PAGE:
author = "Euan Barlow and {Tezcaner Ozturk}, Diclehan and Matthew Revie and Kerem Akartunali and Alexander Day and Evangelos Boulougouris",
year = "2017",
language = "English",
pages = "1--30",
publisher = "University of Strathclyde",
type = "WorkingPaper",
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T1 - On using simulation to model the installation process logistics for an offshore wind farm

AU - Barlow, Euan

AU - Tezcaner Ozturk, Diclehan

AU - Revie, Matthew

AU - Akartunali, Kerem

AU - Day, Alexander

AU - Boulougouris, Evangelos

PY - 2017

Y1 - 2017

N2 - The development of offshore wind farms (OWFs) in Europe is progressing to sites which are characteristically further from shore, in deeper waters, and of larger scale than previous sites. A consequence of moving further offshore is that installation operations are subject to harsher weather conditions, resulting in increased uncertainty in relation to the cost and duration of any operations. Assessing the comparative risks associated with different installation scenarios and identifying the best course of action is therefore a crucial problem for decision makers. Motivated by collaboration with industry partners, we present a detailed definition of the OWF installation process logistics problem, where aspects of fleet sizing, composition, and vessel scheduling are present. This article illustrates the use of simulation models to improve the understanding of the risks associated with logistical installation decisions. The developed tool employs a realistic model of the installation operations and enables the effect of any logistical decision to be investigated. A case study of an offshore wind farm installation project is presented in order to explore the impact of key logistical decisions on the cost and duration of the installation, and demonstrates that savings of up to 50% can be achieved through vessel optimization.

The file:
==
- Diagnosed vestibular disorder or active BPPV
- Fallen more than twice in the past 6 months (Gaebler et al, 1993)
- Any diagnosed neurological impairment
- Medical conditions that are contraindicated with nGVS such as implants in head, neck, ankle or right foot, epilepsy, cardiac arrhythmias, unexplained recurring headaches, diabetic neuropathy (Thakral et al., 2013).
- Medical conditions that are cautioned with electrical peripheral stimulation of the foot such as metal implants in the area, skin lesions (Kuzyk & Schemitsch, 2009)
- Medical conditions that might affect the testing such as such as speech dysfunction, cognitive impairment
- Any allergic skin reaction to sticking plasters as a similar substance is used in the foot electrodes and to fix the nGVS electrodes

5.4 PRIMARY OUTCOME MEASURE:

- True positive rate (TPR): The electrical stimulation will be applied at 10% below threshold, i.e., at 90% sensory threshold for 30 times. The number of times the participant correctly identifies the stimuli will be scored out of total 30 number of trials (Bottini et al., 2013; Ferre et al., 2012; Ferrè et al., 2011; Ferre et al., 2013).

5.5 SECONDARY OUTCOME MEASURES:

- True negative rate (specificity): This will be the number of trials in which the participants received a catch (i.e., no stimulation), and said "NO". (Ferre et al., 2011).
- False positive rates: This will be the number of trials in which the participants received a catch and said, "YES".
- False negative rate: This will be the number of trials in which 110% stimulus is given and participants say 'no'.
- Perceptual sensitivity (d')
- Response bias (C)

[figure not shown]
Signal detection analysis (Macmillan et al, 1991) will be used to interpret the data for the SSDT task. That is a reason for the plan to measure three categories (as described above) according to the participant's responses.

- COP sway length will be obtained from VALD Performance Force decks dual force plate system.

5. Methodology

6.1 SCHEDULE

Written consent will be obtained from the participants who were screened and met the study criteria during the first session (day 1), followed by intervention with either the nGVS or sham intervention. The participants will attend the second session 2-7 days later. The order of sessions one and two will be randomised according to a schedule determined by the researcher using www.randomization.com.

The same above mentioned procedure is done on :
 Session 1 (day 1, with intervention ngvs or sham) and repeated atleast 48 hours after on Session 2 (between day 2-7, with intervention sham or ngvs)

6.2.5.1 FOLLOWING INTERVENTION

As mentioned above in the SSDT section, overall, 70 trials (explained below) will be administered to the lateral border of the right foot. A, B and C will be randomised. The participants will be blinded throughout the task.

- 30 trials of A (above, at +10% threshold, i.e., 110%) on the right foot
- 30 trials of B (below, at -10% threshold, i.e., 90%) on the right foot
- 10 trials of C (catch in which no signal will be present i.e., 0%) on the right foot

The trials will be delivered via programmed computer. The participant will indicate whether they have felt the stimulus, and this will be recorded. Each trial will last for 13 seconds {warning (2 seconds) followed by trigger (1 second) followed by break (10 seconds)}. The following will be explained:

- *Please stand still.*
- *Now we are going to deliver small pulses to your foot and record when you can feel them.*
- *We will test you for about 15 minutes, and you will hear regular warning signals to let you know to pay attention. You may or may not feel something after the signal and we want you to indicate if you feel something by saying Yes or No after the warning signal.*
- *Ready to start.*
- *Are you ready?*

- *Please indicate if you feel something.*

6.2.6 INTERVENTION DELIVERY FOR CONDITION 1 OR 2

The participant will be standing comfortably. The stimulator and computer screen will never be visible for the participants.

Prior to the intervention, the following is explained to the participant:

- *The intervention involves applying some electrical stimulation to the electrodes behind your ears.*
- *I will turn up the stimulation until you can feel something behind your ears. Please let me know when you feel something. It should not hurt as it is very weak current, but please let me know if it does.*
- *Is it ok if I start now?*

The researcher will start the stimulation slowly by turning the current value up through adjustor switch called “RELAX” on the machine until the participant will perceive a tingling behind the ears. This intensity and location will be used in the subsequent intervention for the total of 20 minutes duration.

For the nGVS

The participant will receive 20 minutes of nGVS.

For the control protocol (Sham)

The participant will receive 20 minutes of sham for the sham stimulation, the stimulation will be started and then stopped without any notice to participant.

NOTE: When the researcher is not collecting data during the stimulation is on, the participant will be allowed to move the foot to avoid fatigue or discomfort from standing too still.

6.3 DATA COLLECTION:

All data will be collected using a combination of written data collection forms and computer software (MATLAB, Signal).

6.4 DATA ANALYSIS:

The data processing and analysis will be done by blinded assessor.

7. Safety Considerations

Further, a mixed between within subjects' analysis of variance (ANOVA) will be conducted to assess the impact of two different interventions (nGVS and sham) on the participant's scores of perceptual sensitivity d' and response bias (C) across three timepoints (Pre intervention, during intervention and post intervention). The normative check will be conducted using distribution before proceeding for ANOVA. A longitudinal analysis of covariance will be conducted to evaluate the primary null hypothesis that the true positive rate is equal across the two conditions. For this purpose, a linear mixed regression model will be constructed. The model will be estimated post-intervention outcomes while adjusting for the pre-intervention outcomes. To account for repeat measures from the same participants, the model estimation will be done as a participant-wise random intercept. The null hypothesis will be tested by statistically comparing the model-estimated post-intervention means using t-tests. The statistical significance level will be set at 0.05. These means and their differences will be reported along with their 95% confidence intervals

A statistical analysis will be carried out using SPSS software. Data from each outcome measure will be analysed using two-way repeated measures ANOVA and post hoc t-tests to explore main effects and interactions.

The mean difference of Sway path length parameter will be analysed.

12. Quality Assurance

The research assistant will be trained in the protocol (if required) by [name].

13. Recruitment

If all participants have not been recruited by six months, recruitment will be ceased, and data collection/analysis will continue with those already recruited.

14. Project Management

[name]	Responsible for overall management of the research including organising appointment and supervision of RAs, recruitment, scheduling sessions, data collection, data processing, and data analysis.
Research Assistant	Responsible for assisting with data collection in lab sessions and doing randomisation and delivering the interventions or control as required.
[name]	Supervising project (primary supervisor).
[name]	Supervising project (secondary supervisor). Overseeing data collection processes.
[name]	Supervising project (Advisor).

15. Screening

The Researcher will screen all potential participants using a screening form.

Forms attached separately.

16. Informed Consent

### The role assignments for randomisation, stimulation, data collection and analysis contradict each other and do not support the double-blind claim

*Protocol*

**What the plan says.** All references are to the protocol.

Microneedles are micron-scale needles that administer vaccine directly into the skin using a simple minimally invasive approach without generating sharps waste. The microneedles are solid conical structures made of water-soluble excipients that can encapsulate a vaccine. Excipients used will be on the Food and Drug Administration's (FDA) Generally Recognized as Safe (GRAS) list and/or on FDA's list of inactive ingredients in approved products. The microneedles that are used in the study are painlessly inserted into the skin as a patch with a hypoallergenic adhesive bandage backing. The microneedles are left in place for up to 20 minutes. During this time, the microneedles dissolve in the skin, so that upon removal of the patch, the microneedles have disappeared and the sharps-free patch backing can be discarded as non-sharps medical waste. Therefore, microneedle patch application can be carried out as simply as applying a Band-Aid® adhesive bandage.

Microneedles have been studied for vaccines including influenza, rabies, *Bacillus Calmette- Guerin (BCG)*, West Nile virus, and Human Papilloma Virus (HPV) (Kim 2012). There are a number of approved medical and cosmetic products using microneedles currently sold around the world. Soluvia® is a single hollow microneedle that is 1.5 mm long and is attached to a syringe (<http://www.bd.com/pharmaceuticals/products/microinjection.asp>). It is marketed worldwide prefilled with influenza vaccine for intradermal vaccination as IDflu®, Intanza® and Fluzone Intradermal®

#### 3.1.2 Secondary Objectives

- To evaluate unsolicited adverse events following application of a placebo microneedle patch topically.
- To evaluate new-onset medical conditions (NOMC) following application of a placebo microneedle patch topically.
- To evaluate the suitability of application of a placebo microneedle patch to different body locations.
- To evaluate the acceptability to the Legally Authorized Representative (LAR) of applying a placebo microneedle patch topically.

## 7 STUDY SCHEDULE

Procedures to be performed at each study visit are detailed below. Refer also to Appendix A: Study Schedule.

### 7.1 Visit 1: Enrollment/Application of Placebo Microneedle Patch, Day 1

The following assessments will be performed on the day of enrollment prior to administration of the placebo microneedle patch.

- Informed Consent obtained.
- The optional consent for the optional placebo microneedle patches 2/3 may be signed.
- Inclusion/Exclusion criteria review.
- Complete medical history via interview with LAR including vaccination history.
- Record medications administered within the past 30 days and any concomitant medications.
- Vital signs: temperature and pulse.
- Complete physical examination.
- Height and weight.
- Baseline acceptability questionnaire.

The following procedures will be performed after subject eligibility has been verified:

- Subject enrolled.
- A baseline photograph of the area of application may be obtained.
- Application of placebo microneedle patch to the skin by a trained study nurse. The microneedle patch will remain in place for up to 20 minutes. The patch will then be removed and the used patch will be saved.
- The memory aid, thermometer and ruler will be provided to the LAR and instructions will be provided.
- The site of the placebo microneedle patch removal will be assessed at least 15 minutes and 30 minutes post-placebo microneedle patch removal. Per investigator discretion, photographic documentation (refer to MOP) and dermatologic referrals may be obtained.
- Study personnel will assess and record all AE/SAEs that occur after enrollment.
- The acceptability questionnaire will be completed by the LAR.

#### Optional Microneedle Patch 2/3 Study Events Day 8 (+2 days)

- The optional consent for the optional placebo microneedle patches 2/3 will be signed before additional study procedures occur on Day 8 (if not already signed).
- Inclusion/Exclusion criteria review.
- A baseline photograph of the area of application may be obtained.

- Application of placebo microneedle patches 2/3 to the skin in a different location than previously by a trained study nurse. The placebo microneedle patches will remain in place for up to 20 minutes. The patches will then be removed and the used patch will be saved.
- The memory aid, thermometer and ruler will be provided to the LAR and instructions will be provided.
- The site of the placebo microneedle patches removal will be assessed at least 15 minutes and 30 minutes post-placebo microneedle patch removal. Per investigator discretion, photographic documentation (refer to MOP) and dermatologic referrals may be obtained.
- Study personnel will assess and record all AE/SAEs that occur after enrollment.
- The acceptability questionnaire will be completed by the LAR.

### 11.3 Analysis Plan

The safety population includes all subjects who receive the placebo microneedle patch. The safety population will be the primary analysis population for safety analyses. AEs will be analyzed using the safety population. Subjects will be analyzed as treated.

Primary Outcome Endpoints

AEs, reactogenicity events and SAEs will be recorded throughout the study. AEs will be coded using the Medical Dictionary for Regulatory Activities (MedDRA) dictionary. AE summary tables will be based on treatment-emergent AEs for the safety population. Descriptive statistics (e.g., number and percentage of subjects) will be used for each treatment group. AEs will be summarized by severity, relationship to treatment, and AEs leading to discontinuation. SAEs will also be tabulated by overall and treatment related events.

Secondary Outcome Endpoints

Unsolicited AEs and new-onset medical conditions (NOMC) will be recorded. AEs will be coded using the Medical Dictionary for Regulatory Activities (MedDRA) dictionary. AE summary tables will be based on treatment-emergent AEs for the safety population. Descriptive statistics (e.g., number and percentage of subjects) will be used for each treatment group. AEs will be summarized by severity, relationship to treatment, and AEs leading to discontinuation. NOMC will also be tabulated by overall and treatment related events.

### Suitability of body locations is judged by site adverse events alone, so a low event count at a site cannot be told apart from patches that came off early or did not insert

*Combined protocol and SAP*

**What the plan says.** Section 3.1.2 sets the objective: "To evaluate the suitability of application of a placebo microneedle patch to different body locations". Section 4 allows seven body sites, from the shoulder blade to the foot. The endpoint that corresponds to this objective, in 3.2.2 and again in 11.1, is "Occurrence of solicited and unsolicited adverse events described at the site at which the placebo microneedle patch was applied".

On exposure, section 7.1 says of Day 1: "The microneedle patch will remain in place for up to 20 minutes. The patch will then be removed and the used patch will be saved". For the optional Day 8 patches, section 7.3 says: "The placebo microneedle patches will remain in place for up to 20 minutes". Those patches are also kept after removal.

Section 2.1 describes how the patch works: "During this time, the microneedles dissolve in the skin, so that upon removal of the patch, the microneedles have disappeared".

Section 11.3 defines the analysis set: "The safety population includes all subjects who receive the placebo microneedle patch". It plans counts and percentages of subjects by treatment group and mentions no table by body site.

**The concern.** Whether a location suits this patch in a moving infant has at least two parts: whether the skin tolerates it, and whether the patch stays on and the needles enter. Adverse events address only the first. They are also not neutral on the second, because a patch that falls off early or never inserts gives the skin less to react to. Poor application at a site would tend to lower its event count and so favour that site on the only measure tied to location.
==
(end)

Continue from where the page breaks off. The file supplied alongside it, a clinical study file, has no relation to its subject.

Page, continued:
AB - The development of offshore wind farms (OWFs) in Europe is progressing to sites which are characteristically further from shore, in deeper waters, and of larger scale than previous sites. A consequence of moving further offshore is that installation operations are subject to harsher weather conditions, resulting in increased uncertainty in relation to the cost and duration of any operations. Assessing the comparative risks associated with different installation scenarios and identifying the best course of action is therefore a crucial problem for decision makers. Motivated by collaboration with industry partners, we present a detailed definition of the OWF installation process logistics problem, where aspects of fleet sizing, composition, and vessel scheduling are present. This article illustrates the use of simulation models to improve the understanding of the risks associated with logistical installation decisions. The developed tool employs a realistic model of the installation operations and enables the effect of any logistical decision to be investigated. A case study of an offshore wind farm installation project is presented in order to explore the impact of key logistical decisions on the cost and duration of the installation, and demonstrates that savings of up to 50% can be achieved through vessel optimization.

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KW - renewable energy

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KW - logistics management